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Why Is a Giant Rainbow Horseman Invading Montreal?

In order to explore issues surrounding surveillance, artist David Spriggs has individually-painted and layered film strips to create the thermal image of a man riding on horseback.
February 17, 2015, 7:30pm
David Spriggs, Regisole (Sun King). 2015. 

189" x 73" x 227". Acrylic paint on 96 sheets of layered transparent film, springs, t-bars, lighting. Digital modeling by Ian Spriggs. __Screencaps via

At first, David Spriggs' Regisole (Sun King) just looks like a blur of color hanging from the ceiling of Arsenal Montreal, but a simple shift in perspective illuminates its true nature: like Dustin Yellin's "window sandwiches" and Charles Kaisin's golden origami goat, the installation features a swarm of tiny pieces that make up the body of a massive whole. Hand-drawn acrylic paintings on 96 translucent acetate sheets act as minute cells, composing the military-grade thermal image of a man on horseback.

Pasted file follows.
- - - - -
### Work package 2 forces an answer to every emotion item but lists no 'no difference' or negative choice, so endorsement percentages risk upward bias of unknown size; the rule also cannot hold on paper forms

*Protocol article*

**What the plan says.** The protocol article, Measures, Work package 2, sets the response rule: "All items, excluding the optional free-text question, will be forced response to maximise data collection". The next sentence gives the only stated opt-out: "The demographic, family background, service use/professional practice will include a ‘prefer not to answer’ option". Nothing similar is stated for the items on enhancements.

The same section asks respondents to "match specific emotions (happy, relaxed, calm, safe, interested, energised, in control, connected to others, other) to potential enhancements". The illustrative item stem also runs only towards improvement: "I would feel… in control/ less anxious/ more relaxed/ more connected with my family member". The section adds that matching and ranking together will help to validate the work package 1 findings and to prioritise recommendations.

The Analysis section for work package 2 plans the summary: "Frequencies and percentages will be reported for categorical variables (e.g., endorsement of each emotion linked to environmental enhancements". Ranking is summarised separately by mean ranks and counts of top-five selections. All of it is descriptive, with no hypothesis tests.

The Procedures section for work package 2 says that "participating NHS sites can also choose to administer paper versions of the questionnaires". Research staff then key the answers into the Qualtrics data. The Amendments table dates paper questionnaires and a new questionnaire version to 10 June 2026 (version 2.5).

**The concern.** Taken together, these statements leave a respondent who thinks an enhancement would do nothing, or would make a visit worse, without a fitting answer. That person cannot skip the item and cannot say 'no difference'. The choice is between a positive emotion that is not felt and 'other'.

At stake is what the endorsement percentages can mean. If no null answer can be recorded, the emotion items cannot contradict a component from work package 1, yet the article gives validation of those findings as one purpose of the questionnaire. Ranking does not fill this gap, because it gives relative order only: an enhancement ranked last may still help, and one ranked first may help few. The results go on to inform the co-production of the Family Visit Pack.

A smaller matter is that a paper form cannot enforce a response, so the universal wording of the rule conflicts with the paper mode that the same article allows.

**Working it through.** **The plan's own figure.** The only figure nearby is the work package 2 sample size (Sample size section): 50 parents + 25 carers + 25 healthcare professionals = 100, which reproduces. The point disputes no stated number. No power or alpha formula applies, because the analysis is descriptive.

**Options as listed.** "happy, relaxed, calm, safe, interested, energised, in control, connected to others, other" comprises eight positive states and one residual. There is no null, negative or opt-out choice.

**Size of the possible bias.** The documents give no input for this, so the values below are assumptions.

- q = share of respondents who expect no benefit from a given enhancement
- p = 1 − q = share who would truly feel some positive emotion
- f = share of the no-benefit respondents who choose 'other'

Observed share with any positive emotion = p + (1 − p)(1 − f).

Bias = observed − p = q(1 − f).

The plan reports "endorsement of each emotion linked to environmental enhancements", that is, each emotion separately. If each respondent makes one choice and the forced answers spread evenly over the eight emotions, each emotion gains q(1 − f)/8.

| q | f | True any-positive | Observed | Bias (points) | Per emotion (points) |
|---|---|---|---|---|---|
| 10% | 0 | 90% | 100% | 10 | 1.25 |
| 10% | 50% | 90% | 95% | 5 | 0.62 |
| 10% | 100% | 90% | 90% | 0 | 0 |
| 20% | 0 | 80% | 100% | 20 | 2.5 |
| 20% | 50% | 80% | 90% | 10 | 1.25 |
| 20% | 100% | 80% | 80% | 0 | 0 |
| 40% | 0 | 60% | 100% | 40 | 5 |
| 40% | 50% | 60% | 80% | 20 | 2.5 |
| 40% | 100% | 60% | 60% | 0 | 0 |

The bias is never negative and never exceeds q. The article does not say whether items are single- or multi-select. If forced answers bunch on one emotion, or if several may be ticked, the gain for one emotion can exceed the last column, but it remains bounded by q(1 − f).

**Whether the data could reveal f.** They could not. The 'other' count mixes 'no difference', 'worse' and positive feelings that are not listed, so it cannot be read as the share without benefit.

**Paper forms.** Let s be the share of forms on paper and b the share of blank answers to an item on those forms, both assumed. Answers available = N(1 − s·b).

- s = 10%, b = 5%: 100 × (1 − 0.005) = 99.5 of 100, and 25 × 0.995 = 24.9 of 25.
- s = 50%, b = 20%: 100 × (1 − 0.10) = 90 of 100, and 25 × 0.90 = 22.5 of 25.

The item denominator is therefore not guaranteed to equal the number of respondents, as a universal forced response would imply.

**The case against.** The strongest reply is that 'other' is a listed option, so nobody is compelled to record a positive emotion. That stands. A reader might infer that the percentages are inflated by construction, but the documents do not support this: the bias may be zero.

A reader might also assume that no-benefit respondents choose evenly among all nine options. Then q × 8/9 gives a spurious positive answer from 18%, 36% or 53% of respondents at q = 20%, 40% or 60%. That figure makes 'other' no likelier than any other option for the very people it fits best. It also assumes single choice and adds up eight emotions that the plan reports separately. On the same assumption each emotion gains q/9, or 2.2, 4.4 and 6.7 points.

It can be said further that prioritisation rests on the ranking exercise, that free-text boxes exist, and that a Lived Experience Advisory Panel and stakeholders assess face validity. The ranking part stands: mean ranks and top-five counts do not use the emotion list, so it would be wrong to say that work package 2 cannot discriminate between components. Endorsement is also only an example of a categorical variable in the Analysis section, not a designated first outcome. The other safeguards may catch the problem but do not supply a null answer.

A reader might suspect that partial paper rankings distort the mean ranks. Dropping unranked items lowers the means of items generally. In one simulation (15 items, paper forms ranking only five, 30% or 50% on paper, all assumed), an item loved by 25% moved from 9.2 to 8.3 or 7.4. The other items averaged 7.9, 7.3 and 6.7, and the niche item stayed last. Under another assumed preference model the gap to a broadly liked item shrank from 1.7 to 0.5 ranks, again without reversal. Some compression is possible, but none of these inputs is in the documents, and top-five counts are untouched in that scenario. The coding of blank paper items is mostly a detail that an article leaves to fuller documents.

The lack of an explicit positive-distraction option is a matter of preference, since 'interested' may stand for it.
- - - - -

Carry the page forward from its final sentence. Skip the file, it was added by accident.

The giant rainbow horseman is just one of the works on display at Spriggs' new solo show, PRISM, a nine-part exhibition whose title references both the light-bending glassware and the name of the NSA's surveillance program. The show brings together Spriggs' experiments with panoptic architecture, video surveillance, and digital scanners, in order to "speak of modern surveillance, color, and symbols of power," according to the museum's description page. "Spriggs exposes the relationship between optics and mechanisms of surveillance that are omnipresent aspects of contemporary life," it explains.

Ride into the sunset (or a CCTV camera) with Regisole (Sun King), below:

_PRISM _will be on display at Arsenal Montreal from January 30 to May 9, 2015. Visit David Spriggs' website to learn more.


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